Power Options – What to Know

Windows 10 power options. Restart, Shut Down, and Sleep. What’s the difference, and what’s special about Windows 10? Everyone who has ever had a computer problem has probably been asked “Have you restarted your computer?” Some people mistakenly choose to Shut Down, and power back on their PCs when asked to do this. Back in the day, that was perfectly acceptable, but in Windows 10, there is a new hybrid sleep mode called Fast Boot. Now, when you “Shut Down” your Windows 10 PC, it goes into a special sleep mode that allows it to wake up faster than a “cold boot” from a power off. It makes the computer appear faster, but it does not actually clear programs out of RAM and start you with a nice clean slate. We’re going to help you better understand your power options.

What is Sleep Mode?

Sleep mode is basically where the drive stops and the machine goes into a power-saving mode that LOOKS off, but it is keeping power to the RAM and therefore memory stored. The computer remembers whatever you had open and what you were working on. Sleep mode is good for coming back up quickly if you are not having any problems. But if you are, it does not purge the RAM and bring everything back up fresh to potentially fix issues you might be having.

How Does it Work?

There are even different sleep states, according to how your computer is configured. Hibernation is one of these options. It writes everything that was in RAM to your hard drive in a special file, then purges the RAM and goes to sleep. It takes a little bit more time to wake up from Hibernation, as that file has to be rewritten to the RAM, but all your progress is saved this way. Hibernation is consider power state S4. It consumes the least amount of power of any of the sleep states. S0 is just on, with possibly some devices in a low-power state. There are also power states S1, S2, and S3, which use less power than S0 but more power than S4. In these states, the RAM is kept alive, and some devices like LAN, USB, or a keyboard remain active so the system can be woken up.

How do I Ensure a Power Cycle?

Restarting still does what it’s always done, and actually power-cycles the machine, clearing RAM and giving you a new start. This is the suggested method of dealing with many strange woes that crop up after a long time running.

You can always check your up-time by going to a blank space on the taskbar, and Right-Clicking.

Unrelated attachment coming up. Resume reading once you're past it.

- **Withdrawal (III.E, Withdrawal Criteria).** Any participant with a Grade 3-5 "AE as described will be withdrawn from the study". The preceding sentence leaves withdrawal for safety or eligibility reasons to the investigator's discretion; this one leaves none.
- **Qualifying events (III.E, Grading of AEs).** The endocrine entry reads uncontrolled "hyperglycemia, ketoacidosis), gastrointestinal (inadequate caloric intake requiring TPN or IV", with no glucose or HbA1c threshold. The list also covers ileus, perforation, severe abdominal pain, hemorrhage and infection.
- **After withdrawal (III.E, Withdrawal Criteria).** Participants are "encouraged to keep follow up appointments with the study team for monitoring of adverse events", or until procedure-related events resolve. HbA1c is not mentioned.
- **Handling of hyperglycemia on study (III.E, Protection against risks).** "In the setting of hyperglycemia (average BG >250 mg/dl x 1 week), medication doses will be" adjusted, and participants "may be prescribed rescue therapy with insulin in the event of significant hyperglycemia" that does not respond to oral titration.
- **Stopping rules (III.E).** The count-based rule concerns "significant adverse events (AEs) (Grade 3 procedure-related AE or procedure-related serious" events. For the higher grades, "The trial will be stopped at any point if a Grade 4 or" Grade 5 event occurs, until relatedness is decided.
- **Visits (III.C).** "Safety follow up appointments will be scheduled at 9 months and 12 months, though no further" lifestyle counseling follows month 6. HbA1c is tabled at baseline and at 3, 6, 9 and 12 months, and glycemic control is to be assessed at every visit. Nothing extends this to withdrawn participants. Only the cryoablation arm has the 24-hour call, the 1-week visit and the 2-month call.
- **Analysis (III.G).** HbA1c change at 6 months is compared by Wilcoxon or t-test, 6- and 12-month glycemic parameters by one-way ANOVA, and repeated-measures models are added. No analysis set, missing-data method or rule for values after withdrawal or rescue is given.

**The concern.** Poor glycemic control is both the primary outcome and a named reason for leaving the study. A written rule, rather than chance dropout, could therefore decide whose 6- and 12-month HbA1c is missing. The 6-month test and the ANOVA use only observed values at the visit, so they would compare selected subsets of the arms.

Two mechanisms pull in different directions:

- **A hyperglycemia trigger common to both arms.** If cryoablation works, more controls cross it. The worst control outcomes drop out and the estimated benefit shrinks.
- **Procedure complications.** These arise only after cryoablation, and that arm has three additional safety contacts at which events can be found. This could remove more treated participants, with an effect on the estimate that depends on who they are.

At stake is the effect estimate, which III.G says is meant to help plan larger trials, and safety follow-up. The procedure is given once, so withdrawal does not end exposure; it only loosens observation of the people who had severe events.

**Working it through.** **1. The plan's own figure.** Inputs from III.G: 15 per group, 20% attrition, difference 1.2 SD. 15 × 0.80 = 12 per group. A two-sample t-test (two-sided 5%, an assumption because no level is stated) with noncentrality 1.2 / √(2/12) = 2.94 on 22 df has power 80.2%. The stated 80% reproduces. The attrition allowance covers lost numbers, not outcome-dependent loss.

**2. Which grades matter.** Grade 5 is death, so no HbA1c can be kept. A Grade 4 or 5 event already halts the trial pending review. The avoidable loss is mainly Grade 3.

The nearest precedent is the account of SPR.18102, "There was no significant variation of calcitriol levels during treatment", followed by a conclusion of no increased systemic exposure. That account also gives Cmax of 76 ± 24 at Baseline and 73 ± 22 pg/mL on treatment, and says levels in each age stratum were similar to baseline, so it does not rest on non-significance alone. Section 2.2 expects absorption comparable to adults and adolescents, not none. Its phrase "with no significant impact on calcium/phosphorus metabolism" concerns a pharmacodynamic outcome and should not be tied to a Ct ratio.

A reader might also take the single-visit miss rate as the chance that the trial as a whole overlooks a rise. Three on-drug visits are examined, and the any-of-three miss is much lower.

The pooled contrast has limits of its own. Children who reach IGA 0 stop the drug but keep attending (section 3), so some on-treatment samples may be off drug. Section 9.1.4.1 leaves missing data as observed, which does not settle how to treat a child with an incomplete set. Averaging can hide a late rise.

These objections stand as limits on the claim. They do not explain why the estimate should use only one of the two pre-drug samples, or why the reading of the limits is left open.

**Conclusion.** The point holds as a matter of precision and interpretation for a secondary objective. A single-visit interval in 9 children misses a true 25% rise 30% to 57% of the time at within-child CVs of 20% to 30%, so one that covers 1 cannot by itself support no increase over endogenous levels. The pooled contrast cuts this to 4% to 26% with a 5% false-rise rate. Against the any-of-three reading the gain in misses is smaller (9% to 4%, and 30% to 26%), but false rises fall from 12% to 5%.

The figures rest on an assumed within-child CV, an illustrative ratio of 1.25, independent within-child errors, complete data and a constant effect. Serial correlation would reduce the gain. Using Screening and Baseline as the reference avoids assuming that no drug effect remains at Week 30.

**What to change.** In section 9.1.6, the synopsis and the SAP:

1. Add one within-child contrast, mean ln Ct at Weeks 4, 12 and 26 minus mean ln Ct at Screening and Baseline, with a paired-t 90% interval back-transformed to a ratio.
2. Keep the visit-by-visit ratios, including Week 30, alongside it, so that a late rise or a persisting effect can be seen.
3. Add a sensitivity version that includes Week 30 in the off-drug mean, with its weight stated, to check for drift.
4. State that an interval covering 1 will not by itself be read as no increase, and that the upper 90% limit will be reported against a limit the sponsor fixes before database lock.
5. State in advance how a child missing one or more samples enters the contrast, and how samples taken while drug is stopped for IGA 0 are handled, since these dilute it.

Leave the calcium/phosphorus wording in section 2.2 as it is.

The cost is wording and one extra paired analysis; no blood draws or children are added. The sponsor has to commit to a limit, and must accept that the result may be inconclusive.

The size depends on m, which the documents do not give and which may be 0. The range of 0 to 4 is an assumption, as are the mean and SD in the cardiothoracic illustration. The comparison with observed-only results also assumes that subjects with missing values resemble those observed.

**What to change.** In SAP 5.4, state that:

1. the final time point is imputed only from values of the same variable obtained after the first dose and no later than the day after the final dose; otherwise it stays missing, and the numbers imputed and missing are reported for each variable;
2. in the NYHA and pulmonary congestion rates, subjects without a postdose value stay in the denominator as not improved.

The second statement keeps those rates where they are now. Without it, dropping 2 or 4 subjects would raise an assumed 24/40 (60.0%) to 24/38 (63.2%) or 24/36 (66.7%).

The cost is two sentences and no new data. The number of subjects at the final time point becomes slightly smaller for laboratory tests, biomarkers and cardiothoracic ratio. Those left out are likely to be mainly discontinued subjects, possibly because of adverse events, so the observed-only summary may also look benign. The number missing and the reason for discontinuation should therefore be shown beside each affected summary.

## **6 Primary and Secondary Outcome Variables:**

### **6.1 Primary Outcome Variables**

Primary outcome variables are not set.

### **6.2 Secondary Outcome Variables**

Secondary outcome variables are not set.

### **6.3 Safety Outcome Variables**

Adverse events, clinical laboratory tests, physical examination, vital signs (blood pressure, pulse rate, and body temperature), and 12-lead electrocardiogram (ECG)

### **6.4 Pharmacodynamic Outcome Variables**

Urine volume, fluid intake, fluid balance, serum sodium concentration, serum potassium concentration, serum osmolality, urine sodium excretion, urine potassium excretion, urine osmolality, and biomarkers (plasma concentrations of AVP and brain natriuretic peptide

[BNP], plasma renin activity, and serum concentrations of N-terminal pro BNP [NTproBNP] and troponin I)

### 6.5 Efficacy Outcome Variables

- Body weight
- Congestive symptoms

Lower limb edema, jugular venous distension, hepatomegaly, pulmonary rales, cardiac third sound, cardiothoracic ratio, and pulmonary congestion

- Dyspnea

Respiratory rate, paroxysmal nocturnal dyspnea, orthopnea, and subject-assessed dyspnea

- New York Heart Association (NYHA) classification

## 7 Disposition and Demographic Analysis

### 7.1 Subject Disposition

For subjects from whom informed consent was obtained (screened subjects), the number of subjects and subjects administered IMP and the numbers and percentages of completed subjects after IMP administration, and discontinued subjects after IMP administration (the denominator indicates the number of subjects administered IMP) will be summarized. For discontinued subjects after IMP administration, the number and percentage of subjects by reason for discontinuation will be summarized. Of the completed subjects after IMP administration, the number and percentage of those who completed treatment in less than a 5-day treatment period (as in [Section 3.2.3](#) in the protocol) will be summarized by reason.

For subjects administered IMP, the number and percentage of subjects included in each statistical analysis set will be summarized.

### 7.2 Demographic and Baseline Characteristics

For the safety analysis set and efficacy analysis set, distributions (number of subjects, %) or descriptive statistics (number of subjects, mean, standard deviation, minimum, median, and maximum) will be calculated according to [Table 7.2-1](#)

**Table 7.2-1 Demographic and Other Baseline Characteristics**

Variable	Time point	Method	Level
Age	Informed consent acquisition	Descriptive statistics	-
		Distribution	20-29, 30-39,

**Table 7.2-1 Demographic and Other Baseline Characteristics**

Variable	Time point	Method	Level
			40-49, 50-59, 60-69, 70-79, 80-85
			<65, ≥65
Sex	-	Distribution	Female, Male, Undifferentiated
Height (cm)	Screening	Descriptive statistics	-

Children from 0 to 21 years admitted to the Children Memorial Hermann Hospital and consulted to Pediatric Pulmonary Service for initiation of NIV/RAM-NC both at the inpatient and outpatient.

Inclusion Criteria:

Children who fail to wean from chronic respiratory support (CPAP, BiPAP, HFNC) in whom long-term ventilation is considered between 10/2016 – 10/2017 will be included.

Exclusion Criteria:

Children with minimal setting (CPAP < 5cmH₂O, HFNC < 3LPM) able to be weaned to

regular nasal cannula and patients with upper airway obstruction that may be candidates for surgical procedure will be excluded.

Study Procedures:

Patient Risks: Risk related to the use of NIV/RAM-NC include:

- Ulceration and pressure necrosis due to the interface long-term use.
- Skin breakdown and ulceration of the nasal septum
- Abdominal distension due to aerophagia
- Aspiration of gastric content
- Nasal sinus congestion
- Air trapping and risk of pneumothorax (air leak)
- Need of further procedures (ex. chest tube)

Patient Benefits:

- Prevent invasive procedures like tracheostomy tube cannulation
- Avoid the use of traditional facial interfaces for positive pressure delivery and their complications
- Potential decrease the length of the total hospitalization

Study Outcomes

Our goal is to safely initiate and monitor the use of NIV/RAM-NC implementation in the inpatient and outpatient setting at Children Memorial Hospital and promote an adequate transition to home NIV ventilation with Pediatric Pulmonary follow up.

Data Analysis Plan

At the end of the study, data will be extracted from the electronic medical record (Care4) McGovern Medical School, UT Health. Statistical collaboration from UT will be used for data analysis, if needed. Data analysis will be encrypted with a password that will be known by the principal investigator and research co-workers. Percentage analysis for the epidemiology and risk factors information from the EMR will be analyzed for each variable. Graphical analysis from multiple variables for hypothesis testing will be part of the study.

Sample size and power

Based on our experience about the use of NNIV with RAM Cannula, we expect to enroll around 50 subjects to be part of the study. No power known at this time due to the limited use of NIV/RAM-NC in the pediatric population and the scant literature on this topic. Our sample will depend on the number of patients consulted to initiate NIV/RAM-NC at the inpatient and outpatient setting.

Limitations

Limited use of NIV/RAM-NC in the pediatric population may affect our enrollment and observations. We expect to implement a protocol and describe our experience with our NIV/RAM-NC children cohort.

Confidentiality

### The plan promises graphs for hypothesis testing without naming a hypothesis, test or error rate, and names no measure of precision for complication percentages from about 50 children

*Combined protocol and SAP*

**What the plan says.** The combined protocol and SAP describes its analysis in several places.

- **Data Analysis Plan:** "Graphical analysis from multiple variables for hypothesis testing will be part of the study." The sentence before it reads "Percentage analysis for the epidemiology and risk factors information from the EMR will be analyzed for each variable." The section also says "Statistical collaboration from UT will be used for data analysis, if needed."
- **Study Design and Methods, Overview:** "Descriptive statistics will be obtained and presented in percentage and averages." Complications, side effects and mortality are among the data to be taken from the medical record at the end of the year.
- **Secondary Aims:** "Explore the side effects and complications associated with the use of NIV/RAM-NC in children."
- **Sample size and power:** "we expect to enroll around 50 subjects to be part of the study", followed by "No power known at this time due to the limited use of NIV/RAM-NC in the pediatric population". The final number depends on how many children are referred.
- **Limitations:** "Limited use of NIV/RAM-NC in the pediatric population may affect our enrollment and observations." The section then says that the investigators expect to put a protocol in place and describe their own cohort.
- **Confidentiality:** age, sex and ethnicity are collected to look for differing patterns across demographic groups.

You choose “Task Manager” and give that just a second to load.

By default, the window is usually in “Fewer details” mode, so at the bottom choose “More details”.

Click on the “Performance” tab, and you will see graphical displays of your hardware and how it is performing. At the bottom is Up time, which will tell you how long this same session of Windows has been running. I am currently at 27 days and could definitely use a restart.

What about Shutting Down?

Shut down is still a viable option for power-cycling your machine, but first you have to make some settings changes. Let’s walk through that now.

  1. First, click your start button. That is the little Windows flag generally at the bottom-left of your screen.
  2. Choose Settings, which is the Gear icon, just above your power options. Click “Home” at the top left of the Settings window.
  3. Choose “System” at the top left of your options. Now, along the left-hand side, you should click “Power & Sleep” to get to your power options. While you are here, you can tell your computer when to sleep, and when to turn off the screen.
  4. But we’re headed for “Additional power settings” on the right.
  5. A new window will pop up, and you’ll want “Choose what the power buttons do” on the left.
  6. Up at the top, in blue, click “Change settings that are currently unavailable” and uncheck “Turn on fast startup (recommended)”. Now, when you choose to shut down your computer, you will truly be starting fresh.

This is sometimes recommended for people who have trouble recovering from sleep mode, as well. It’s usually confusing for the user, because they didn’t know that their computer wasn’t actually shutting down to begin with. If you notice issues coming back up from a shut down, such as bluescreening or going into recovery mode, this might fix your problem. If not, we’re always here to help!

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